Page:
As an alternative method of encouraging registration, federal legislators passed laws requiring that to receive financial aid, federal grants and loans, certain government benefits, eligibility for most federal employment, and (if the person is an immigrant) eligibility for citizenship, a young man had to be registered (or had to have been registered, if they are over 26 but were required to register between 18 and 26) with Selective Service. Those who were required to register, but failed to do so before they turn 26, are no longer allowed to register, and thus may be permanently barred from federal jobs and other benefits, unless they can show to the Selective Service that their failure was not knowing and willful.[4]

Most states, as well as the District of Columbia, Guam, Northern Mariana Islands, and Virgin Islands, have passed laws requiring registration in order for men 18–25 to be eligible for programs that vary on a per-jurisdiction basis but typically include driver's licenses, state-funded higher education benefits, and state government jobs.[23] Alaska also requires registration in order to receive an Alaska Permanent Fund dividend.[23] Eight states (Connecticut, Indiana, Nebraska, Oregon, Pennsylvania, Vermont, Washington, and Wyoming) have no such requirements, though Indiana does give men 18–25 the option of registering with Selective Service when obtaining a drivers license or an identification card.[23]

There are some third-party organized efforts to compensate financial aid for those students losing benefits, including the Fund for Education and Training (FEAT) and Student Aid Fund for Non-registrants.[24][25]

Alien Registrant Status

Some registrants are not American citizens; they fall instead into one of the following categories:

  • Alien: A person who is not a citizen of the United States. They are defined in four classes.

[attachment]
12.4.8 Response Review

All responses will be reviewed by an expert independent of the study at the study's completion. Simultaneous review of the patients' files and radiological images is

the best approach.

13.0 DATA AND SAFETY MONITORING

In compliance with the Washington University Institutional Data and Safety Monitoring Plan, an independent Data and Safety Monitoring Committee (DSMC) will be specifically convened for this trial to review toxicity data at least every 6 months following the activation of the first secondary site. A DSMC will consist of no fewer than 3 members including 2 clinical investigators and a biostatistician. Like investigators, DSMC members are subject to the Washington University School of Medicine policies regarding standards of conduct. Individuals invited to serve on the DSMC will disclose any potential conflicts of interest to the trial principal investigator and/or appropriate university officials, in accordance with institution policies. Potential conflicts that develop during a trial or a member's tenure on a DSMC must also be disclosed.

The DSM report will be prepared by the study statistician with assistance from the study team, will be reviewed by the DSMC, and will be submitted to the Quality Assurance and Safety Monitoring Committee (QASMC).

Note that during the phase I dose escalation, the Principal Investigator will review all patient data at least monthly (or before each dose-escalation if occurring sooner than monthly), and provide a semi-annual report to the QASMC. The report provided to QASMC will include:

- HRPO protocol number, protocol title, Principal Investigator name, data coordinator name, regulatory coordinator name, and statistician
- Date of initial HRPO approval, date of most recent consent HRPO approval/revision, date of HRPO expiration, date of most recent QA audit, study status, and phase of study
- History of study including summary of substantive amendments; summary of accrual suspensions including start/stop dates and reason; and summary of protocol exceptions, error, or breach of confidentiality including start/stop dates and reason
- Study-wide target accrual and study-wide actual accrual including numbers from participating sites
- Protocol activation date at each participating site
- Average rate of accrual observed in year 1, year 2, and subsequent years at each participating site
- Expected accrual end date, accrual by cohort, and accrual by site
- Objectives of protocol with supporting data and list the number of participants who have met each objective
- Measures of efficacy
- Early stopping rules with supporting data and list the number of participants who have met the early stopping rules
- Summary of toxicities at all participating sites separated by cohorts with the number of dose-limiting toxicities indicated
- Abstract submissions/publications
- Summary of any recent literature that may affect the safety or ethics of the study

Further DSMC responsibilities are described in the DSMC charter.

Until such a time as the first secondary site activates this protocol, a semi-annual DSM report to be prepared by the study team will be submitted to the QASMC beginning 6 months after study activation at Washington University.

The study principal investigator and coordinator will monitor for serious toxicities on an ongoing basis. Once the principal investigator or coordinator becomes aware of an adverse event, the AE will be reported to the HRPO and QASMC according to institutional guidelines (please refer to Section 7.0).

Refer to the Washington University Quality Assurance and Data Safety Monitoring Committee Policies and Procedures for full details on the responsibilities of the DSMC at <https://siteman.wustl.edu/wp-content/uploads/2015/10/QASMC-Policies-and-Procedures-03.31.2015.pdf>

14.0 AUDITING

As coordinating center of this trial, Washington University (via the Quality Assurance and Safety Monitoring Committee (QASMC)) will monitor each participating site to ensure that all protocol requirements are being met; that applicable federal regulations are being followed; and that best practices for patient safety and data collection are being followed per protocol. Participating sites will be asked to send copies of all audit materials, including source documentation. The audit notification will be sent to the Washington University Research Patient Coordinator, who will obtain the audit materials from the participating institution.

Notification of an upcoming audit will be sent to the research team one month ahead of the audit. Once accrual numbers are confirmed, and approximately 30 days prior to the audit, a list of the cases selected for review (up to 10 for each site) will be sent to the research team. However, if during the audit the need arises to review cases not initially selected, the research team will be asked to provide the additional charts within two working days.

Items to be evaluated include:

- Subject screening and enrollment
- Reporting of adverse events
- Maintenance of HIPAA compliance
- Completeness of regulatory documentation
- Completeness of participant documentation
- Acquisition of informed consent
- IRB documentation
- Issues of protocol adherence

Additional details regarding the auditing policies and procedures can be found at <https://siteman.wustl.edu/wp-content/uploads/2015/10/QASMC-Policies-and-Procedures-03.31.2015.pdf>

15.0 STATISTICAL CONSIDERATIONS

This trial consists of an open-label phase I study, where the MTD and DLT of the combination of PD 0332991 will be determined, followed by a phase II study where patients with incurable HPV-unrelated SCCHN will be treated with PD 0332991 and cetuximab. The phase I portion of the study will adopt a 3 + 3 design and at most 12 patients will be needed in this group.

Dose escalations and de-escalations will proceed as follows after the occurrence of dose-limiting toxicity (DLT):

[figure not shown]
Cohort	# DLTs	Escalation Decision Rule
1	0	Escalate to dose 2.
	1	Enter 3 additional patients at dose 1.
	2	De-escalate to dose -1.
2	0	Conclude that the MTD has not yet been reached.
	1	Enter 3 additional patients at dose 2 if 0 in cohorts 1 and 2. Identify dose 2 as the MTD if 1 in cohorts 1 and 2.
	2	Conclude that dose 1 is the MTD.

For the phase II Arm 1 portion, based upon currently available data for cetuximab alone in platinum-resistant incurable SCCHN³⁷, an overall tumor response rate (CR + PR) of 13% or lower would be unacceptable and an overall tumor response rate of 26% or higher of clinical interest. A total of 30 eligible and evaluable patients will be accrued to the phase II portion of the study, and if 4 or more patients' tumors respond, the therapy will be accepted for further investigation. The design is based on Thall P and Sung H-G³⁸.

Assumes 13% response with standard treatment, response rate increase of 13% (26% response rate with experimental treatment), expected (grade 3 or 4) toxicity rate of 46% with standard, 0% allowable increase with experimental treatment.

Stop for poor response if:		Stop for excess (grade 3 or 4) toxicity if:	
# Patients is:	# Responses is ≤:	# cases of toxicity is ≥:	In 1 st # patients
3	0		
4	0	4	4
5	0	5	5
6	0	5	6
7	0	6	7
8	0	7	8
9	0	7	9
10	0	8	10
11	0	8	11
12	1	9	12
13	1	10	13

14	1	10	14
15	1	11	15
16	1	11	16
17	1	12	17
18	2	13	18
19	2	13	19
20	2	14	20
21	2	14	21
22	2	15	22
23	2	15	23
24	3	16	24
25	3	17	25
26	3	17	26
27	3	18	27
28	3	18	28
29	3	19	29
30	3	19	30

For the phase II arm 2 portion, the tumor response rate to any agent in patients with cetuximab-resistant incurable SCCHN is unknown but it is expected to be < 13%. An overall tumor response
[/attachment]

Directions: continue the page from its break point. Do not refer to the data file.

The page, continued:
• A registrant who has resided in the United States for less than one year. When two or more periods of U.S. residency are involved which total one year or more, the registrant will be deemed to have resided in the United States for one year and will be ineligible for Class 4-C. In computing the length of such periods, any portion of one day shall be counted as a day. He will be eligible for this class only until he has resided in the United States for one year. To support this claim he must submit his Immigration and Naturalization Service Form 1-151 (Alien Registration Receipt Card), showing his date of entry into the United States. If he has resided in the United States for two or more periods, he must furnish documentation for each period of residence. A registrant who receives this classification will be exempt from military training and service during his first year's residence in this country, but will become liable for servicthe people following his one year residence.
    • A registrant who left the United States before his Order to Report for Induction was issued and whose order has not been canceled. He may be classified in Class 4-C only for the period he resides outside of the United States. Upon his return to the United States, he must report the date of return and his current address to the Selective Service Area Office.
    • A registrant who registered at a time required by Selective Service law and thereafter acquired status within one of its groups of persons exempt from registration. He will be eligible for this class only during the period of his exempt status. To support this claim, the registrant must submit documentation from the diplomatic agency of the country of which he is a subject verifying his exempt status.
    • A registrant, lawfully admitted for permanent residence, as defined in Paragraph (2) of Section 101(a) of the Immigration and Nationality Act of 1952, as amended (66 Stat. 163, 8 U.S.C. 1101) who, by reason of their occupational status, is subject to adjustment to nonimmigrant status under paragraph (15)(A), (15)(E), or (15)(G) or section 101(a). In this case, the person must also have executed a waiver of all rights, privileges, exemptions, and immunities which would otherwise accrue to him as a result of his occupational status. To support this claim, the registrant must submit documentation from the diplomatic agency of the country of which he is a subject verifying his occupational status.
  • Dual National: The person is a citizen of both the United States and another country at the same time. The country must be one that allows its citizens Dual-Citizenship and the registrant must be able to obtain and produce the proper papers to affirm this status.